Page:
Protection by means of preemptive defensive measures in litigation is an area of particular interest. In certain instances, it is vital to initiate judicial proceedings for the protection of an interest where there is an imminent threat for the occurrence of an actionable wrong or to prevent repetition of such wrong.
Such proceedings are the so called “quia timet proceedings” which are commenced against wrongful acts which are threatened or imminent but have not yet materialized.
As the name suggests (quia meaning because and timet meaning to fear, i.e. “because he or she fears”, the earliest use of such context is found in the early 17th Century by Sir Edward Coke, an English Barrister, Judge and Politician), such actions may be pursued where the commission of a wrong is anticipated and a person reasonably fears that he or she will be injured by the imminent commission of a wrong.
As such, an action as well as an application for an interim injunction (prohibitory or mandatory) in the said context, can be filed against a person or entity that threatens to commit a civil wrong in order to protect one's interests pending determination of the matter.
In Cyprus, the possibility of commencing a quia timet action as a separate cause of action was recognized by the Supreme Court in Parico Aluminum Designs Ltd v 1. Muskita Aluminium Co Ltd κ.α. (2002) 1 J.S.C. 2015.
Interim injunctions in the same context may also be issued with regard to the provisions of section 32 of the Courts of Justice Law, L. 14/1960. For an interim injunction to be issued the Court needs to be satisfied that there is a serious issue to be tried, that there is a possibility for the applicant to succeed in being granted relief and that, unless the injunction is issued, it will be difficult or impossible to do justice at a later stage.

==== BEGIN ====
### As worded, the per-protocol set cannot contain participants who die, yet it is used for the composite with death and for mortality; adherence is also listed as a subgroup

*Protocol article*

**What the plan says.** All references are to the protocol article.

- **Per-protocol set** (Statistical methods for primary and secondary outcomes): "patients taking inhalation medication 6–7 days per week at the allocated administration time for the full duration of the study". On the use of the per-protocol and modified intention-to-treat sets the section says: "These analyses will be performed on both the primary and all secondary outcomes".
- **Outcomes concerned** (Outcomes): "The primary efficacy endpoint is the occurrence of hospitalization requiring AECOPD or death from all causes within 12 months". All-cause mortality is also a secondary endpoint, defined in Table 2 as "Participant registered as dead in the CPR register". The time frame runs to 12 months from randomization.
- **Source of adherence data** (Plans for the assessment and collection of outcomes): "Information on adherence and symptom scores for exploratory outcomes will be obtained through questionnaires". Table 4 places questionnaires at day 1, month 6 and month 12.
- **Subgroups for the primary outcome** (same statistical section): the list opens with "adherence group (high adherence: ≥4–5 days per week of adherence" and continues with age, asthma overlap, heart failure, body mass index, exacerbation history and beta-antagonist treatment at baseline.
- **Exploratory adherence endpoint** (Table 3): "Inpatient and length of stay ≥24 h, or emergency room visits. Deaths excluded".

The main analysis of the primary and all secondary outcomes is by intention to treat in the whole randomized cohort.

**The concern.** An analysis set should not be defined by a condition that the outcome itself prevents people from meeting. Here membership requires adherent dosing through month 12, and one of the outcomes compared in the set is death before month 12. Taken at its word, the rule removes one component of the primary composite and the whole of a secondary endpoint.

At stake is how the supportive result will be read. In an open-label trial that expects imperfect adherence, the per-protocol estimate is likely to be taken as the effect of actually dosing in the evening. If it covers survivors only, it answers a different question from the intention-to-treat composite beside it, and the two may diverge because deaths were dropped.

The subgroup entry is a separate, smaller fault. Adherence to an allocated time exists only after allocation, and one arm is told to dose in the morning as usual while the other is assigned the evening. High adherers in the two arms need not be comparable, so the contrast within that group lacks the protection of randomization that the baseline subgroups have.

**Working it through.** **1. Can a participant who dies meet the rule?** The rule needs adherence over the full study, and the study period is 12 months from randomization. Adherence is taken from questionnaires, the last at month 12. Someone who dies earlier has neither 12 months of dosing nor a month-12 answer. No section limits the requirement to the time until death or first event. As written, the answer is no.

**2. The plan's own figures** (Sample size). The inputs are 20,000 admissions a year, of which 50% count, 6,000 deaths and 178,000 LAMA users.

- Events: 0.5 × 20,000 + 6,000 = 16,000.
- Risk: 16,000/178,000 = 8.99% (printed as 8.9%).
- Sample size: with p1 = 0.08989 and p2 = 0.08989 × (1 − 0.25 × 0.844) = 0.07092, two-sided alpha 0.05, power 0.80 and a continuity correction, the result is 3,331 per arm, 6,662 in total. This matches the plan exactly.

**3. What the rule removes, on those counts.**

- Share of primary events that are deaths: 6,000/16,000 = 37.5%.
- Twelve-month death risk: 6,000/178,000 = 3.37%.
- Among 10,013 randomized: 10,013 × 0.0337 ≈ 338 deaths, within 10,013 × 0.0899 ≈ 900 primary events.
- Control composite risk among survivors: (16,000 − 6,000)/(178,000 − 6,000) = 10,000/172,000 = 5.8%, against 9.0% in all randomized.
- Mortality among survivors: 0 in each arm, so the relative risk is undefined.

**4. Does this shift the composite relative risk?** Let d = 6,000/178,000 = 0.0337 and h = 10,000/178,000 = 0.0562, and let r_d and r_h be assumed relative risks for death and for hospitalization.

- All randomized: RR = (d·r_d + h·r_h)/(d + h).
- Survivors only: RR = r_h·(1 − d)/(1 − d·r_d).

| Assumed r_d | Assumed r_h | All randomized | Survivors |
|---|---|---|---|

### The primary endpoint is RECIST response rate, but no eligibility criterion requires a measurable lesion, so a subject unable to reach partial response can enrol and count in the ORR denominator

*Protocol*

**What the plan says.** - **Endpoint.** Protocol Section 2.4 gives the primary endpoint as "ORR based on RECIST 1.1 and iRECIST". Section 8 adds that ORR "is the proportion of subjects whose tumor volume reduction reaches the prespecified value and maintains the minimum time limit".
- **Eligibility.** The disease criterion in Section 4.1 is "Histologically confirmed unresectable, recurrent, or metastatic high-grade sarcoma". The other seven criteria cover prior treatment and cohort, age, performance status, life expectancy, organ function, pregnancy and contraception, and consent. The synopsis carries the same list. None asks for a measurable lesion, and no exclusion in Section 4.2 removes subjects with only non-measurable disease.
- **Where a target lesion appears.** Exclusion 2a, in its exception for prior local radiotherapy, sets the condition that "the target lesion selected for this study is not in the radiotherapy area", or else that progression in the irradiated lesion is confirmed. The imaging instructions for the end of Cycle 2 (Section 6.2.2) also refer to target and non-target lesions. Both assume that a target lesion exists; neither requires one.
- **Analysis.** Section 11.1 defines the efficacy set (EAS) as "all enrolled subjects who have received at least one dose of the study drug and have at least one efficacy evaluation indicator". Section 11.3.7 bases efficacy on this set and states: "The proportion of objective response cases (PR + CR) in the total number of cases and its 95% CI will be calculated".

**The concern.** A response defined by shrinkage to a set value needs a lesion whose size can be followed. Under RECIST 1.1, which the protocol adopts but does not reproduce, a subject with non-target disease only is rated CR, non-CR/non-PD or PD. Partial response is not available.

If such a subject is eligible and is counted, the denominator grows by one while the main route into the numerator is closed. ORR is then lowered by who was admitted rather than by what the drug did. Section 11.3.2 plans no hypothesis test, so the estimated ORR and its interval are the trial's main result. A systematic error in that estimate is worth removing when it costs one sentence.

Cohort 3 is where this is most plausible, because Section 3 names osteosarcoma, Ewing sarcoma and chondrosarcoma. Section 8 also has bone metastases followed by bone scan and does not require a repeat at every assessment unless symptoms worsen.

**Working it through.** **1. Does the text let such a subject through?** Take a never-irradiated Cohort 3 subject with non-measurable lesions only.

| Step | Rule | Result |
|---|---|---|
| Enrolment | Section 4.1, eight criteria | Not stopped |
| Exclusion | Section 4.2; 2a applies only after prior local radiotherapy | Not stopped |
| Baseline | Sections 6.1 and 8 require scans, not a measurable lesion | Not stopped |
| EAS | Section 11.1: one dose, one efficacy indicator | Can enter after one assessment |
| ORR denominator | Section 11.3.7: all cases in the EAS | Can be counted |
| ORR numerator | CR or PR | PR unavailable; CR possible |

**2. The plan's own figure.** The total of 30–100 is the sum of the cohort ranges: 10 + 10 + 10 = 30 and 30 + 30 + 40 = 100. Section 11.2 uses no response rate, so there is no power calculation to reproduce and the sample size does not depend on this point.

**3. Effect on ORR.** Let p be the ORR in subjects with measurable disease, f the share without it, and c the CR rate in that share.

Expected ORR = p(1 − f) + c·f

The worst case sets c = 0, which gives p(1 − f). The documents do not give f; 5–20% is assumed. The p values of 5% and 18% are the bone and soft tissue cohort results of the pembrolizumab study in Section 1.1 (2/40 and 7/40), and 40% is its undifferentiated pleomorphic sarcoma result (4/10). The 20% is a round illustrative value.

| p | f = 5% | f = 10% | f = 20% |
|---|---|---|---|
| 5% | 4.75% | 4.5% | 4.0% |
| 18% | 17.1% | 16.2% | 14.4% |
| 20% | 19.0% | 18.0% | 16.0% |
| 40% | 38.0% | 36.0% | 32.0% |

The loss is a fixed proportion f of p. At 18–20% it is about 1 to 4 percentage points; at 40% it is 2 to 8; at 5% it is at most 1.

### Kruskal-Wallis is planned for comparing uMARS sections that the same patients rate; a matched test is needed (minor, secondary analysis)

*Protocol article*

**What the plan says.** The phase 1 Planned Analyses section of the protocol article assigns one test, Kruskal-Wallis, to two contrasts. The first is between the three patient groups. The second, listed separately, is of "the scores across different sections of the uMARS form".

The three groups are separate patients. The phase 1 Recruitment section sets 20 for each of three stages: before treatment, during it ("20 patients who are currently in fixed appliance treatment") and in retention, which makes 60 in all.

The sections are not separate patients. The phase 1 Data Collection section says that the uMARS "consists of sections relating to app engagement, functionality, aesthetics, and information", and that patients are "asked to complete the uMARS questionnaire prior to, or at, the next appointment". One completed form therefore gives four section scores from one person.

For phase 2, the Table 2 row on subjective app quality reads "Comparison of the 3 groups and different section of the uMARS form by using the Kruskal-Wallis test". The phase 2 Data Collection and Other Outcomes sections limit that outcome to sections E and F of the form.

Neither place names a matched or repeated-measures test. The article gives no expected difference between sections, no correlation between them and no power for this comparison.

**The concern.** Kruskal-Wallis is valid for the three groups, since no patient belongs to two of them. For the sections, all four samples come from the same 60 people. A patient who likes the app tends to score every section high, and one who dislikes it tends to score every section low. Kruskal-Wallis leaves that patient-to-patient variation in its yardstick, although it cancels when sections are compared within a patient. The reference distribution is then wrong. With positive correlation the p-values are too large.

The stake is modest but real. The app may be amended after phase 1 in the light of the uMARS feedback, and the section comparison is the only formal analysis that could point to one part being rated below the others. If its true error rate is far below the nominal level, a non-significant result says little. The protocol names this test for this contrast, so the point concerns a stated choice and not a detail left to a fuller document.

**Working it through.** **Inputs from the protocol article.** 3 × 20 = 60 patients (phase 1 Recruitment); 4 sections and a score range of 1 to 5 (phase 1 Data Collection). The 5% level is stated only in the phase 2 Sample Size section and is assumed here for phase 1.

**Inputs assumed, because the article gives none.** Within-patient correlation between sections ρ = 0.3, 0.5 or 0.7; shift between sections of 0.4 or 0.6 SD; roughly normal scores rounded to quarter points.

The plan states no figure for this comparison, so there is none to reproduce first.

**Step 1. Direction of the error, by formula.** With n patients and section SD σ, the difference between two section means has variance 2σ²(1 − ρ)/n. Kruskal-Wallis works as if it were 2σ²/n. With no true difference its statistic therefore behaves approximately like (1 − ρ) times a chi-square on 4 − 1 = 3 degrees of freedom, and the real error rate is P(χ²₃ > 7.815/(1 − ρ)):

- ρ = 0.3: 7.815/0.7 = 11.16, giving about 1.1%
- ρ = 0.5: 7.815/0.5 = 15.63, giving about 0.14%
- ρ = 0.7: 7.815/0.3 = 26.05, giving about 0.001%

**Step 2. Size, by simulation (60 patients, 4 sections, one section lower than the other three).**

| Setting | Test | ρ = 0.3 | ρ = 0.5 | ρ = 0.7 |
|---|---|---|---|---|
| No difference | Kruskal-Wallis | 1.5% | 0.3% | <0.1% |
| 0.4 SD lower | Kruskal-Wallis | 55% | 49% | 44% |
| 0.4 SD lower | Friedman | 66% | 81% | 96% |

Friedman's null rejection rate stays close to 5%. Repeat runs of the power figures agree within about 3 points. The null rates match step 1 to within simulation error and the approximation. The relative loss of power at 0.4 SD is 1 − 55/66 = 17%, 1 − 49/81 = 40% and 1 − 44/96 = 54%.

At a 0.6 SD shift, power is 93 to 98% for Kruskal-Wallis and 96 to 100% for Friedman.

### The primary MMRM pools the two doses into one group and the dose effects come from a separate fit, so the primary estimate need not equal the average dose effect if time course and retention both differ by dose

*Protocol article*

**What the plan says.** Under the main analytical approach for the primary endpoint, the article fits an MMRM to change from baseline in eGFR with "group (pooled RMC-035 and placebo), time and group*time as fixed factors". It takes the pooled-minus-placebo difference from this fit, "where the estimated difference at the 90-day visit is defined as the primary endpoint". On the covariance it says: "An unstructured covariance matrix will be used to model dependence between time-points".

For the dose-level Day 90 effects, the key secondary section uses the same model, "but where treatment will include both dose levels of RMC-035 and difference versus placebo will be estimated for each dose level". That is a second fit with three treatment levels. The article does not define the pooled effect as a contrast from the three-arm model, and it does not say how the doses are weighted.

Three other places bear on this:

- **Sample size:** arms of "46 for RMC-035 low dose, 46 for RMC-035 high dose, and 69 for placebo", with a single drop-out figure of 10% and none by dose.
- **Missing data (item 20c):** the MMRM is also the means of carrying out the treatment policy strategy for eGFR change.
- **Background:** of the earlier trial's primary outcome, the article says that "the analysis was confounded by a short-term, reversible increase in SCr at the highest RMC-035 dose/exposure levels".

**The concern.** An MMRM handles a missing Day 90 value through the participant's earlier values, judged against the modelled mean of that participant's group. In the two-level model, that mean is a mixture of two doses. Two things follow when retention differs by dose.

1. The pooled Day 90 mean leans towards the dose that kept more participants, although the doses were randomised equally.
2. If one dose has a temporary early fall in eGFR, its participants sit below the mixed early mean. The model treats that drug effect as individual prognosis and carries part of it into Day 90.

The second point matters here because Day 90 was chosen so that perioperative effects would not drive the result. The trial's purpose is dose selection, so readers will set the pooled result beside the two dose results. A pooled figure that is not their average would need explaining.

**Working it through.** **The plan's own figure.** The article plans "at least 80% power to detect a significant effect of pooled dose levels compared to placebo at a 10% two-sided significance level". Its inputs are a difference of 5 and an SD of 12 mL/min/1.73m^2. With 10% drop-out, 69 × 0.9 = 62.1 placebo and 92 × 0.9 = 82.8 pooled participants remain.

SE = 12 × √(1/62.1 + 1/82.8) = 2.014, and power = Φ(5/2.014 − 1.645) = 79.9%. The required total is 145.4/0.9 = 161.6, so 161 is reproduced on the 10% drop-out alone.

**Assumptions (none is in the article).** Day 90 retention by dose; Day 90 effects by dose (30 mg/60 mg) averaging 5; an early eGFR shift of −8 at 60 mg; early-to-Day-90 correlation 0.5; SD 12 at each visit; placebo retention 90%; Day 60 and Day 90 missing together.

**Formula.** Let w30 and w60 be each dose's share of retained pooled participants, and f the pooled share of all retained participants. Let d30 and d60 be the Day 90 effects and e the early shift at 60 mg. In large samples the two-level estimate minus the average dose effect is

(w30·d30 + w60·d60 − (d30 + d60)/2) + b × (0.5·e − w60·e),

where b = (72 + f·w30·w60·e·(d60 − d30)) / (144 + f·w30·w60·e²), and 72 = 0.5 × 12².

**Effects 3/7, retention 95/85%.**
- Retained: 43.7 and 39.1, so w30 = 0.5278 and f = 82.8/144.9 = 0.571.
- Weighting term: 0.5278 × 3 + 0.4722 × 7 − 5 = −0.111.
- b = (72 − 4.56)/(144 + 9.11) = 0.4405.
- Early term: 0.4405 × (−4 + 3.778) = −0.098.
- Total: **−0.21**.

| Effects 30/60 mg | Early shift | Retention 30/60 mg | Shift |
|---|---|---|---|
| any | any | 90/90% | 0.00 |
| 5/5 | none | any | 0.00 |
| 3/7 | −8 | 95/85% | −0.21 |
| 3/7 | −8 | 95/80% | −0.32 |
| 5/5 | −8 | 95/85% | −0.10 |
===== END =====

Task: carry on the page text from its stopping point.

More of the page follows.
Therefore, proven substantial risk of danger is required to satisfy the Court that such remedy shall be granted at an interim stage of the proceedings. It has been established that for the interim injunction to be granted to restrain an apprehended injury, the said injury has to be certain or very imminent “to a material extent”. Such injunction shall not be granted by merely saying “timeo”; sufficient evidence shall be given as to the imminence of the threat.
One may securely conclude that courts are not reluctant to intervene where necessary to prevent damage before it occurs, provided that the particular facts of a case suggest that such action is justified on its merits.
The content of this article intends to provide a general guide to the subject matter. Specialist advice should be sought on each particular case. For any further information, please contact Ms. Constantina Zantira.